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Home / Blog / CRUNCHED: Celebrating Consistent Improvement

CRUNCHED: Celebrating Consistent Improvement

CRUNCHED!, OUSD      February, 2020     

As Gloria noted in her look-back reflection series on education in Oakland in the past decade, one of the things that hasn’t changed much is the proportion of schools that are high performing. We know change takes time, and that increasingly difficult conditions (i.e. inadequate school funding) make progress even more challenging.

In the past few years, I’ve written other CRUNCHED blogs highlighting schools that have shown increases in the prior year. And I’ve seen how often schools that show big positive changes in one year struggle, for different reasons, to keep up the progress. It’s hard to grow consistently. Given all this, I’m floored by the schools that are consistently improving over time, particularly for historically underserved student groups in Oakland, because of the ever-increasing “odds” they go against. This blog will look at some of those bright spots of consistent positive increases over the past 3 years, based on data from the CA School Dashboard.

Criteria and Caveats:

  • Focus exclusively on GROWTH, not STATUS. Schools that have received “high” or “very high” status on the 5x5s for each Dashboard indicator will likely end up receiving green or blue on their dashboard indicator; this type of celebratory progress is already easily visible. To make it more insightful, I’ll be looking at schools with “increased” or “increased significantly” level of progress for their student groups for all 3 dashboard years.
  • Student groups of focus will be Black, Latinx, English Learners, Students with IEPs, and Low-income. These groups have been historically underserved in Oakland (and everywhere). I only analyzed schools that have enough students in a category (more than 11*) that it shows as a subgroup in the public data. ** 
  • We’re limited to what data is available publicly. I know schools track other data, too, but I can only analyze the data I can get via public sources. This is not a holistic, comprehensive, or exhaustive list since there might be schools who are seeing amazing, consistent progress with their students year after year on internal tracked student data.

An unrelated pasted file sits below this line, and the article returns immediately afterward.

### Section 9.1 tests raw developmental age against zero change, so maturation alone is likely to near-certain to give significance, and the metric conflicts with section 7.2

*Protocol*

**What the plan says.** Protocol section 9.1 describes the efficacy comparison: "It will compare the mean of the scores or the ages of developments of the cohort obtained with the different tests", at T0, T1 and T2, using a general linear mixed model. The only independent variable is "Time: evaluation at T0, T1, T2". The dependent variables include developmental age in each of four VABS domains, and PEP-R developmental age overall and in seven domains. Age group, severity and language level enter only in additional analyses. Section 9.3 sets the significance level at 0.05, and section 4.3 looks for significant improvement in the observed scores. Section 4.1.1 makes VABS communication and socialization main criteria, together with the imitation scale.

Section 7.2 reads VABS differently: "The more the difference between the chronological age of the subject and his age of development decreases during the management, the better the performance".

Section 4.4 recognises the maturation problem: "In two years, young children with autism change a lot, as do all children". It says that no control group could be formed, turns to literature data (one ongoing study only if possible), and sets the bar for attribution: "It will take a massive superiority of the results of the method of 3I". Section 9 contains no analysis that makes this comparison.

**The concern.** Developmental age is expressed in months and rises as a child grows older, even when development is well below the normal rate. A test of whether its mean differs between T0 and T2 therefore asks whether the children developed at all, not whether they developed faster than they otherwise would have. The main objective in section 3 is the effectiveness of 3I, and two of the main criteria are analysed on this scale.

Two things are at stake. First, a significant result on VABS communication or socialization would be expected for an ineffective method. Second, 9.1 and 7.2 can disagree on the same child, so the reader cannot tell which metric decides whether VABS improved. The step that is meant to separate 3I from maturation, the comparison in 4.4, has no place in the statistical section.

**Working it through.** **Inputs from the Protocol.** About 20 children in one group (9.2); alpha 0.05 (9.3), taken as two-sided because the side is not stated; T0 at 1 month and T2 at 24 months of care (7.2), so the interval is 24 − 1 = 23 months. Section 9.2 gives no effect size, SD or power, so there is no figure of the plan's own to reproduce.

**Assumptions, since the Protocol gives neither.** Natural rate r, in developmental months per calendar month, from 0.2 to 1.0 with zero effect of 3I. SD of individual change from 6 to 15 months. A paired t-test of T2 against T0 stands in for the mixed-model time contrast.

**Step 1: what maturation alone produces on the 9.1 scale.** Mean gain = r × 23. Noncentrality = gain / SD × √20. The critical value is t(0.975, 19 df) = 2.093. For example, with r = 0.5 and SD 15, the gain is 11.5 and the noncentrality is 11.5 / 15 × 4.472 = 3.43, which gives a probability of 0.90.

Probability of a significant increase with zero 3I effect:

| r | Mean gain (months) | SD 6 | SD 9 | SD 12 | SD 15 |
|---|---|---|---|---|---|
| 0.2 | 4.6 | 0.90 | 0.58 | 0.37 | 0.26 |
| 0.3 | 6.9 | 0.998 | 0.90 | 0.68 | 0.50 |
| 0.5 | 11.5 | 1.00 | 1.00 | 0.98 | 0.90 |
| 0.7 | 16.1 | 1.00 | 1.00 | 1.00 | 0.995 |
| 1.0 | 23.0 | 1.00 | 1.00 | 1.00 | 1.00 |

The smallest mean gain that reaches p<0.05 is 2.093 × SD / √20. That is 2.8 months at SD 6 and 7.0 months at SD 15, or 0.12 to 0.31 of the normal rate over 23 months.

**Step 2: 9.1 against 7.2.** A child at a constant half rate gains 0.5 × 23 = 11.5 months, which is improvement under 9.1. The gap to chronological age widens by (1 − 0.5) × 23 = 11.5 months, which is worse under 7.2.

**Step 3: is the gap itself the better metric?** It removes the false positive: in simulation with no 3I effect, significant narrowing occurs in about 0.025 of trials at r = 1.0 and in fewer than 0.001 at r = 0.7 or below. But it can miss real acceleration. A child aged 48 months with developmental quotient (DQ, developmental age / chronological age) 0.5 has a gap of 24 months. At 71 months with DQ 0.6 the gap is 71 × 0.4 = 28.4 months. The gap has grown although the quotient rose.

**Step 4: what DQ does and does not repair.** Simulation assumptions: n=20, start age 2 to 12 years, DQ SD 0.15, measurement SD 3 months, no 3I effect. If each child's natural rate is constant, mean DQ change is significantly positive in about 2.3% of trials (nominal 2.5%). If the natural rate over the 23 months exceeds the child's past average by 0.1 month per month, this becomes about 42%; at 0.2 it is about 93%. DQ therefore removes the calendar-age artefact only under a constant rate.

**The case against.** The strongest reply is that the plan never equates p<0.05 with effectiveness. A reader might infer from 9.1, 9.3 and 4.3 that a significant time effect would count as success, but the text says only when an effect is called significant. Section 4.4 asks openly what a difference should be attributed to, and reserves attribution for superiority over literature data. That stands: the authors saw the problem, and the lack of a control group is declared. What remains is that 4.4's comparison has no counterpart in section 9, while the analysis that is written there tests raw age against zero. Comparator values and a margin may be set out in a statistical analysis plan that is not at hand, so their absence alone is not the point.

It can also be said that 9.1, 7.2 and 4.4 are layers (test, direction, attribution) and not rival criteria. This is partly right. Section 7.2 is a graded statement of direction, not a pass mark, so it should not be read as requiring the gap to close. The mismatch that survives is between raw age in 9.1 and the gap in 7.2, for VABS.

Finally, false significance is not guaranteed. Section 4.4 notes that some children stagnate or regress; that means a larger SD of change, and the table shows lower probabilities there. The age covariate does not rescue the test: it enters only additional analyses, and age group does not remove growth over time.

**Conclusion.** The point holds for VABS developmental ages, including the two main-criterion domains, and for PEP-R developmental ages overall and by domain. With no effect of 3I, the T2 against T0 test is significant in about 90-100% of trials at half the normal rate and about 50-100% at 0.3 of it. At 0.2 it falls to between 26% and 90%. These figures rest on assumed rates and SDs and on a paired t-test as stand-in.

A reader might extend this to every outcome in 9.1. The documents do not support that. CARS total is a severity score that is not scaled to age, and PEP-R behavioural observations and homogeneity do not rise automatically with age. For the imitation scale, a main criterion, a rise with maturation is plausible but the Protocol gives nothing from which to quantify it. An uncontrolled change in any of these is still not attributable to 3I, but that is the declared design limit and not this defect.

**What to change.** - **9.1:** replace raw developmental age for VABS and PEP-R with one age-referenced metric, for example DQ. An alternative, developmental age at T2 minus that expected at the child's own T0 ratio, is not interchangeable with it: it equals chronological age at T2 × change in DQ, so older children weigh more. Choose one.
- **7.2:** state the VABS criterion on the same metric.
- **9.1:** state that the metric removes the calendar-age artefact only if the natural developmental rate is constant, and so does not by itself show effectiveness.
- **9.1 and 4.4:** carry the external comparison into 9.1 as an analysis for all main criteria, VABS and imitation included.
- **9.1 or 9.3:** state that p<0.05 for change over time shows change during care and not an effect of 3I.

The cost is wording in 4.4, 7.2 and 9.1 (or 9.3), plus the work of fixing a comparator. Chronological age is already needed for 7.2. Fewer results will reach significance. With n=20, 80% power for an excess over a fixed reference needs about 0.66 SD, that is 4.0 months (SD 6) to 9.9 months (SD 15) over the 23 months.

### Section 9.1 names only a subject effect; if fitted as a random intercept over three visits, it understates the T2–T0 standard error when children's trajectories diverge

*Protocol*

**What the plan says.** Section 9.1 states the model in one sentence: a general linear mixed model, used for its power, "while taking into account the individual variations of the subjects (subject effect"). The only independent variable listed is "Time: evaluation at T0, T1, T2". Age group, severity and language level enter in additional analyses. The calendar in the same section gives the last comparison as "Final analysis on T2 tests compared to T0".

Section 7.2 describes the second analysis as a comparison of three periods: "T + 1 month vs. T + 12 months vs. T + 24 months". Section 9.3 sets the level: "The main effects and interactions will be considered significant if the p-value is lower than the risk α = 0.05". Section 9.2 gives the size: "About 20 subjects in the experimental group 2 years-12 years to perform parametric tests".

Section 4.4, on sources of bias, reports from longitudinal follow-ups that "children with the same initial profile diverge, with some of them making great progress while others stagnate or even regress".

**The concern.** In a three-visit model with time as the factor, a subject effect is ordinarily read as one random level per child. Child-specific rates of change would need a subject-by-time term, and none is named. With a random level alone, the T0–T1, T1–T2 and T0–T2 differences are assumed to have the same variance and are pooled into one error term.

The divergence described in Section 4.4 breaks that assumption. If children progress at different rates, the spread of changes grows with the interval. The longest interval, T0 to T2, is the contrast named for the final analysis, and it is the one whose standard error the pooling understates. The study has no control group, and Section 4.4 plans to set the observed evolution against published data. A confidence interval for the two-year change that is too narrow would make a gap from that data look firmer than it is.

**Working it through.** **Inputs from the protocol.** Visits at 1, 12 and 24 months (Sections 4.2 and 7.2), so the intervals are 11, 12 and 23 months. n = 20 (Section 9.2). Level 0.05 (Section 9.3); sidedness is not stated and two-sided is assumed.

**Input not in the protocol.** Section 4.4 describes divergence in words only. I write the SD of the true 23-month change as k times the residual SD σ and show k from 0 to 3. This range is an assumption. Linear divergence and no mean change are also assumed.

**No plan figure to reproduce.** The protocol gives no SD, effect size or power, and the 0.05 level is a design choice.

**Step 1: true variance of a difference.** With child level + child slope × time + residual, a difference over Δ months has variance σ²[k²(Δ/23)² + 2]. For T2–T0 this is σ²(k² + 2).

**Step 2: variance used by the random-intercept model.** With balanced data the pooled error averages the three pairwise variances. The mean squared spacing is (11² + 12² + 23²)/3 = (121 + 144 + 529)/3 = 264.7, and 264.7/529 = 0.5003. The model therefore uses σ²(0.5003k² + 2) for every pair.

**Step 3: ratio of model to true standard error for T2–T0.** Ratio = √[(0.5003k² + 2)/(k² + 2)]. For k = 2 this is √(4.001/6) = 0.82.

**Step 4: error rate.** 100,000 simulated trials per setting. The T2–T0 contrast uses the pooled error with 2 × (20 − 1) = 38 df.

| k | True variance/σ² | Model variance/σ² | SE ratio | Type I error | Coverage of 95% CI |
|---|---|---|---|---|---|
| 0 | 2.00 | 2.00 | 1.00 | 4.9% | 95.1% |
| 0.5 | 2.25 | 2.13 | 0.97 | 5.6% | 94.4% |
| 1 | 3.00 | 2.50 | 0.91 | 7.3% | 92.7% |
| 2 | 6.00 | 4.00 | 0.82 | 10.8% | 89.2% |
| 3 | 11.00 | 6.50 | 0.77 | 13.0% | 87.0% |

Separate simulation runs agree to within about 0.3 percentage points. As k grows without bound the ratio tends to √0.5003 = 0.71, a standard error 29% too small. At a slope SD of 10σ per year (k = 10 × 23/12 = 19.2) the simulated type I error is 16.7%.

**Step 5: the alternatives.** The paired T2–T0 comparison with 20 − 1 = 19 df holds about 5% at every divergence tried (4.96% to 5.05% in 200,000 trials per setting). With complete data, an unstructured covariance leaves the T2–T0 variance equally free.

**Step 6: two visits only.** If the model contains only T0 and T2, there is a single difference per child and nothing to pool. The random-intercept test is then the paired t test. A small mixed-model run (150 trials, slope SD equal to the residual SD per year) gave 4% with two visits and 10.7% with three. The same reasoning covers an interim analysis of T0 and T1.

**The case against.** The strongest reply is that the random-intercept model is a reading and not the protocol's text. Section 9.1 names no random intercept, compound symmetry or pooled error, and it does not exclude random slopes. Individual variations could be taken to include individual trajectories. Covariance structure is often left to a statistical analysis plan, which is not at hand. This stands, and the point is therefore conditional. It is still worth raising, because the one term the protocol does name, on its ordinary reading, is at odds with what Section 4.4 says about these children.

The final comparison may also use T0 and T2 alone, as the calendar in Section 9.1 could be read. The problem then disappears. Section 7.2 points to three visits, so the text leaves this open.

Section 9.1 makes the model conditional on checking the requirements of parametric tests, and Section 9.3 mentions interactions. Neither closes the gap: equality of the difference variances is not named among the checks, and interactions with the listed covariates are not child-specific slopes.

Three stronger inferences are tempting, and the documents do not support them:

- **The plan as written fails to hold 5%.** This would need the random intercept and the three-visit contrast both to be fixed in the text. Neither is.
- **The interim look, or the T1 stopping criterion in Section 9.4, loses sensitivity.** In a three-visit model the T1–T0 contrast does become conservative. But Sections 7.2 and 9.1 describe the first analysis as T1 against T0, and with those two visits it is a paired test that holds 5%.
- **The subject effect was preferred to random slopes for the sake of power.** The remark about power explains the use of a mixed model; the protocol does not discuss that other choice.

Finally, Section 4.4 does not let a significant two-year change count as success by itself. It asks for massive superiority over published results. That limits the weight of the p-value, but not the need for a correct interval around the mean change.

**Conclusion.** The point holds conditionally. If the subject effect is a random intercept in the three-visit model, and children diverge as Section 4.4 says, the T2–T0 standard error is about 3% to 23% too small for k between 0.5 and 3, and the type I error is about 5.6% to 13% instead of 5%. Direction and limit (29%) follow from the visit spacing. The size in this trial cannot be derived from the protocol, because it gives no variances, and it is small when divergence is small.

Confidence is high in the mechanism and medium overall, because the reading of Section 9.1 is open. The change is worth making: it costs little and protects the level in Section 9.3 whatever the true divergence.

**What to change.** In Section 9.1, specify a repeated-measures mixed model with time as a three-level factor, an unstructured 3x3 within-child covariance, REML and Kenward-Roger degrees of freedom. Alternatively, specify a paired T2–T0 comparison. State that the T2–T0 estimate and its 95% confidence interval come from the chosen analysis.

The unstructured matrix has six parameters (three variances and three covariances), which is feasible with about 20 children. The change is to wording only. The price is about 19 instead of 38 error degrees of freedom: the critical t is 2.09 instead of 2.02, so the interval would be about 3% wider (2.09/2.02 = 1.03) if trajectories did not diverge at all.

The point of this post is to (hopefully) shine a light and recognize schools that are making consistent positive progress, whether they’ve reached their ideal goals yet or not. It’s to recognize the hard work behind the progress and celebrate it.

The Results:

These are the schools that have had positive increases for any of the aforementioned student groups over the past three years on any of the four Dashboard indicators:

For Black Students:

  • Alliance Academy (Suspension)
  • Aspire Triumph Technology (Math, Suspension)
  • Crocker Highlands (Math)
  • Fruitvale Elementary (ELA)
  • Gateway to College at Laney College (Graduation)
  • Kaiser Elementary (ELA)
  • Learning Without Limits (Suspension)
  • McClymonds High (Graduation)
  • Melrose Leadership Academy (Math, ELA)
  • Montclair Elementary (ELA)
  • New Highland Academy (Math)
  • Sequoia Elementary (Suspension)
  • Think College Now (ELA)

For Latinx students:

  • Aspire Berkley Maynard (ELA)
  • Aspire Monarch (Math)
  • Aspire Triumph Technology (Math, ELA)
  • Chabot Elementary (ELA)
  • Claremont Middle (Math)
  • Hillcrest Elementary (ELA)
  • International Community (ELA)
  • Laurel Elementary (Math)
  • Lazear Charter Academy (Math)
  • Learning Without Limits (Suspension)
  • LIFE Academy (Graduation)
  • Lighthouse Community Charter (Math)
  • LPS Oakland R & D Campus (Suspension)
  • Skyline High (Graduation)
  • Think College Now (Math)

For English learner students:

  • Aspire Monarch Academy (Math)
  • Aspire Triumph Technology (Math)
  • Bridges Academy (Math)
  • International Community (Math, ELA)
  • Lazear Charter Academy (Math)
  • LIFE Academy (Graduation)
  • Martin Luther King, Jr. Elementary (Math, ELA)
  • Oakland Charter High (Graduation)
  • Think College Now (Math)
  • Yu Ming Charter (ELA)

For SPED students:

  • Aspire Monarch Academy (Suspension)
  • Aspire Triumph Technology (Math)
  • Bella Vista Elementary (Math)
  • Bridges Academy (ELA)
  • Claremont Middle (Math)
  • Coliseum College Prep Academy (Math)